A Blog on Mythology and occasionally on Reality.

This is a Blog on Mythology, both Indian and World and especially the analysis of the myths.

In effect, the interpretation of the inherent Symbolism.


Sunday, September 12, 2010

Ganesh – Marriage

There seem to be different versions of Lord Ganesha’s family. Was he married, and if so who were his wives? Let’s see the details of his wives and his family.

Popular myth says, that Lord Ganesha was married to two daughters of Prajapati, Siddhi (wealth) and Buddhi (wisdom). This could be symbolic of the fact that propitiating the Lord could help mortals attain both wisdom and wealth. Amongst the pantheon, goddess Lakshmi is associated with wealth and goddess Saraswati is associated with wisdom (learning), but then some myths say that both were Ganesha’s sisters! Coming back to Siddhi and Buddhi, his wives, both give birth to two sons – Shubh (auspiciousness) of Siddhi and Labh (merit) of Buddhi.

In some temples in North, his two wives are referred to as Riddhi (prosperity) and Siddhi, however, there are no significant textual references of Riddhi available.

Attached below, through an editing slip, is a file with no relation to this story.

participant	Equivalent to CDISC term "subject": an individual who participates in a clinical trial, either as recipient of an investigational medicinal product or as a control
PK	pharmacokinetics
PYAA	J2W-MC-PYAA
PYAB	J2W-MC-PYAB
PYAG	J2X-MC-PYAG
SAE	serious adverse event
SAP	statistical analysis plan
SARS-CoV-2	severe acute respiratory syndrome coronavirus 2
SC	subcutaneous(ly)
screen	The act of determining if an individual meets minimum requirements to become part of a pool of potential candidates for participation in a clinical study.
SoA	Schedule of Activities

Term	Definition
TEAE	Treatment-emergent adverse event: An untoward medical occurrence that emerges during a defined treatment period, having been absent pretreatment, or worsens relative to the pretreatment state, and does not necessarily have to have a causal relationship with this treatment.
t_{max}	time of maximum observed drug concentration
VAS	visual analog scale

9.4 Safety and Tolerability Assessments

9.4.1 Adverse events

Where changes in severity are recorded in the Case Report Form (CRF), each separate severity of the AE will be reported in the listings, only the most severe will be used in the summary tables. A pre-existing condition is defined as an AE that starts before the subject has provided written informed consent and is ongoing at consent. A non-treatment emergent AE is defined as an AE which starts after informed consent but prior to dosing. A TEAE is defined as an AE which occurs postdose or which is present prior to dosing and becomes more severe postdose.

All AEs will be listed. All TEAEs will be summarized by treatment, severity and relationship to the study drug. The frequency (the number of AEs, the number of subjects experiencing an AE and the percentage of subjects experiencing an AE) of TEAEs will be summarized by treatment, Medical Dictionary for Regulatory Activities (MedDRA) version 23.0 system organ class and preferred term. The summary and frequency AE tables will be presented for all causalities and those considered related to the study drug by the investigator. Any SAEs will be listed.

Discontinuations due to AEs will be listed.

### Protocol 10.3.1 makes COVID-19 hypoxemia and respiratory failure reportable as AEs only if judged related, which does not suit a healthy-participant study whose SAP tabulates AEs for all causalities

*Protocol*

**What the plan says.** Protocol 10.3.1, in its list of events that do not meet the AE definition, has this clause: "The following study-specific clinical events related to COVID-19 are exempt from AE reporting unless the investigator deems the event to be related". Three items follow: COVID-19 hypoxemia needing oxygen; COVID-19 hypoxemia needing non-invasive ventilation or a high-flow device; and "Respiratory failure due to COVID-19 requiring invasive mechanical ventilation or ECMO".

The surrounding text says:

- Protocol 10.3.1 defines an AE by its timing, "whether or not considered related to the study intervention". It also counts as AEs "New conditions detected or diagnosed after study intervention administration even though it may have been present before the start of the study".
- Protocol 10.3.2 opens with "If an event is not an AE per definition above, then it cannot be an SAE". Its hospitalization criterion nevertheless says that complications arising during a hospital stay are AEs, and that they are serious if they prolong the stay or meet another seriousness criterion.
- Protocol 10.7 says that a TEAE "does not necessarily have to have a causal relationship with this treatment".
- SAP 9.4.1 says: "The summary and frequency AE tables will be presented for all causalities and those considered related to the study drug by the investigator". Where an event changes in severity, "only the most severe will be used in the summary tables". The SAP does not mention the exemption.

Another popular myth says that Santoshi Ma (goddess of satisfaction), was Ganesha’s daughter. Again no textual references have been made available except the famous movie by the name of ‘Jai Santoshi Ma’.

A very famous representation by Raja Ravi Verma, shows Lord Ganesha with Ashtasiddhi, representing the eight spiritual attainments obtained by the practice of Yoga. According to Ganesha Purana, these Ashtasiddhis are personified to attack the demon Devantaka. Sometimes all of them are united as a single shakti of Ganesha.

In South a popular myth says that Ganesha was a celibate due to a curse by his mother Parvati. According to the myth, Ganesha was asked as to what kind of woman would he like to have for a wife. His response was a woman like his mother (like a true Indian son!). He is supposed to have said - "Bring me a woman as beautiful as she and I will marry her." This is supposed to have angered Parvati as she felt that he was seeing his mother in a manner inappropriate for a son (does this smack of a reference to the Greek Oedipus Complex?), and thus curses him to be a celibate for life. Some other references say that he was a celibate as he wanted to pursue the path of spiritual wisdom. He is thus also referred to as Abhiru, meaning “without a woman”.

In Bengal, during the Durga Puja, Ganesha is worshipped along with a banana tree (kala bou) as his consort. Not much is available in terms of details of the origin of the banana tree as a consort, except that it could be his association with vegetation as he is also seen as a harvest deity. But on a lighter note, one can also associate the banana tree with an elephants love for bananas!

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